Tom Harper’s The Aeronauts took authentic history as a leaping-off point, mashing together real events and personalities from the pioneering days of ballooning, portraying prototypical meteorologist James Glaisher’s landmark ascent and inserting a female pilot to accompany him, imaginary if a composite of some real figures. In abstract it sounded a bit try-hard when it comes to fashionable revisionism. In practice, thankfully, the film proved a vivid, gorgeous-looking Jules Verne-esque adventure that played smartly on Eddie Redmayne and Felicity Jones’ established if previously ill-served chemistry, and found effective ways to complicate a straightforward story, with an eye to the way science and showman’s hoopla have so often been obliged to play uncomfortable bedfellows.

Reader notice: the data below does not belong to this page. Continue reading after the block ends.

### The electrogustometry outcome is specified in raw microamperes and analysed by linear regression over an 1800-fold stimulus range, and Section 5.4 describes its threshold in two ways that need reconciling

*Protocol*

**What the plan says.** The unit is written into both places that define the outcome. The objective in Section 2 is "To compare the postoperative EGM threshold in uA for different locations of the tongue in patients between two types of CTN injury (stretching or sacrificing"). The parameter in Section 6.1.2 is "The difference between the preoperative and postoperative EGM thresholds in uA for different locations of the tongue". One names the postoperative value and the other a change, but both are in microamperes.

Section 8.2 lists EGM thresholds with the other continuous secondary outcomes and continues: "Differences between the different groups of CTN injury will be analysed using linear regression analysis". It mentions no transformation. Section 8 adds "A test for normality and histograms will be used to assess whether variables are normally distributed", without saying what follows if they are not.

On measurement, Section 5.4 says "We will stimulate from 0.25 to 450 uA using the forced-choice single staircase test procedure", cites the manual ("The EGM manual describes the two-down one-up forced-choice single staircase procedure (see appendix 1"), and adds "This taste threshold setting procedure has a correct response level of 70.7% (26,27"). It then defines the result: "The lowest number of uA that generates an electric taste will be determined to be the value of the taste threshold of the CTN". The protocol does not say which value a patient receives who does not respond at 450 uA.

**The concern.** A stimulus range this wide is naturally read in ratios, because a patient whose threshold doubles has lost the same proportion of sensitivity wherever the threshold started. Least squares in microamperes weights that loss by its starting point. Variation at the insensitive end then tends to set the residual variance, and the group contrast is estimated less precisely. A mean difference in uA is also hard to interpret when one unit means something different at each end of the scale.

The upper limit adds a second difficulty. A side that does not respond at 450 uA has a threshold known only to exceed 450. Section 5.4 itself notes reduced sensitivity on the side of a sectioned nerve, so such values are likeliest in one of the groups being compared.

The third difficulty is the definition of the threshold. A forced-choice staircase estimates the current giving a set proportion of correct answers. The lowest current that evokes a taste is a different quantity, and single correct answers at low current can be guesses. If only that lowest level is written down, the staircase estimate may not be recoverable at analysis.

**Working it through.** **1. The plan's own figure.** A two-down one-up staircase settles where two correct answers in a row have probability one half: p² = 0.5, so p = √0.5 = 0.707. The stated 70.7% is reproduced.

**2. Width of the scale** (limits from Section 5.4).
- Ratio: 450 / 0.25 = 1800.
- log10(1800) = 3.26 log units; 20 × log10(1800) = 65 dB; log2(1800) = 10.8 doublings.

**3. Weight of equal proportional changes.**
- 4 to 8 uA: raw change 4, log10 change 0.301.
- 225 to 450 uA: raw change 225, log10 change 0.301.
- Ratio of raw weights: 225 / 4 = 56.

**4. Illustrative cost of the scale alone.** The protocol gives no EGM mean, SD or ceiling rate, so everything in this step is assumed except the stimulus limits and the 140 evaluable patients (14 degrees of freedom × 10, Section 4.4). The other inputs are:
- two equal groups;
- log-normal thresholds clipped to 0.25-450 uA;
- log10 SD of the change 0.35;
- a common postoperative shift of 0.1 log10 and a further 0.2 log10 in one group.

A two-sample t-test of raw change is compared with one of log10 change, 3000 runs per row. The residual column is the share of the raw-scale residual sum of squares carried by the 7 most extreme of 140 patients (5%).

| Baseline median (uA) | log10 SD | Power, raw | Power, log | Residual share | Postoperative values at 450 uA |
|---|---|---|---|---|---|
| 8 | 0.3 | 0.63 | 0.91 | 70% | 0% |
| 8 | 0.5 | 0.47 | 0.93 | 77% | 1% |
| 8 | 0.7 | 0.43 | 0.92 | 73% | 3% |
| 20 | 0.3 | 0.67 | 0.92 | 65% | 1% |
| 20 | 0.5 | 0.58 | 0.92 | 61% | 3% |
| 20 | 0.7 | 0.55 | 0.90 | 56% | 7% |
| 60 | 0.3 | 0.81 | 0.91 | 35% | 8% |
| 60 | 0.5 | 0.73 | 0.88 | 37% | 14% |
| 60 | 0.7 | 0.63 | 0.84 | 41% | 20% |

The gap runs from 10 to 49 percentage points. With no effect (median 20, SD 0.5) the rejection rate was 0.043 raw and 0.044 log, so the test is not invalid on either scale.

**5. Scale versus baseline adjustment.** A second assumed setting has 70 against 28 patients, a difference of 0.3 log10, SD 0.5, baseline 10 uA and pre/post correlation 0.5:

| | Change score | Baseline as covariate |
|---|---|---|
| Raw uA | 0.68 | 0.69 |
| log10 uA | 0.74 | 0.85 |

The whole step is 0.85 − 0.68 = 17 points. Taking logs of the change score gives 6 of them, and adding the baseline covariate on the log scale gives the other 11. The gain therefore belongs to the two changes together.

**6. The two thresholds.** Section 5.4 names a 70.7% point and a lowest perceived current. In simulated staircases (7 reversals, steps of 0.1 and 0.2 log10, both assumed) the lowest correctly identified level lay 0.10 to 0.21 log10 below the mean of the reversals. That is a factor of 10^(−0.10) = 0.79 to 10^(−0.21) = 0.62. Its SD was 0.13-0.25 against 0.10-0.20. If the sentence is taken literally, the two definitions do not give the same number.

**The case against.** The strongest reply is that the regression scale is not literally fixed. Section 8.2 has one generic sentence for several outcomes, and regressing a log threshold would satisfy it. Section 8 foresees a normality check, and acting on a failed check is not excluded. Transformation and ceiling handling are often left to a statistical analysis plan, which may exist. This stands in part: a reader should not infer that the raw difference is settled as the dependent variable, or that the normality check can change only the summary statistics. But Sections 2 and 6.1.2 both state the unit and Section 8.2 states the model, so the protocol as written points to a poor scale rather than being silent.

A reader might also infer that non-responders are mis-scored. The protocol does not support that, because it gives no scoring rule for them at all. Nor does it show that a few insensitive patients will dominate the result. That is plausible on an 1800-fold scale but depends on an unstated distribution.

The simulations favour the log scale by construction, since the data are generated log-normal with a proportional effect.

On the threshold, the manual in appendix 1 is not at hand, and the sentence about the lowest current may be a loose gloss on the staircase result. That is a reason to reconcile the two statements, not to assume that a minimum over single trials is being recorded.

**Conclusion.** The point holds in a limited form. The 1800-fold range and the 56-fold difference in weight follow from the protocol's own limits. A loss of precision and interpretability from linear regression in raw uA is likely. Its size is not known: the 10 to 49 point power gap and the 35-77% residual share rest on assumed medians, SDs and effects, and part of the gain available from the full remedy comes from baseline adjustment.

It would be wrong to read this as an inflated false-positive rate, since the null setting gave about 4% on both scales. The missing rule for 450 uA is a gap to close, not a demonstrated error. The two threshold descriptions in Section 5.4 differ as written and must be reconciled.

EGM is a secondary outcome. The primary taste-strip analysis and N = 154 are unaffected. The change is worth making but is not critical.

Sam Mendes made 1917, his first non-James Bond feature in a decade, as an attempt to render a revisit to the grim trenches of World War I an immediate and intense experience rescued from all hint of period quaintness, depicting the fates of two luckless soldiers dispatched on an urgent and dangerous mission across No Man’s Land to prevent a doomed attack. Mendes joined the growing ranks of directors who have made a movie in a simulation of a single camera take. The approach sometimes paid off, particularly during an unblinking depiction of a character’s slow death. But as is often the case with such strenuously achieved cinema, the hoped-for immediacy and realism was instead squelched by a tendency to theatrical awkwardness in acting and dialogue, and Mendes’ tendency to offer excessively preened visual flourishes was pushed to the nth degree: too often, for all its would-be sombre grandeur, the film resembled a video game where for each level survived you met a prominent British actor.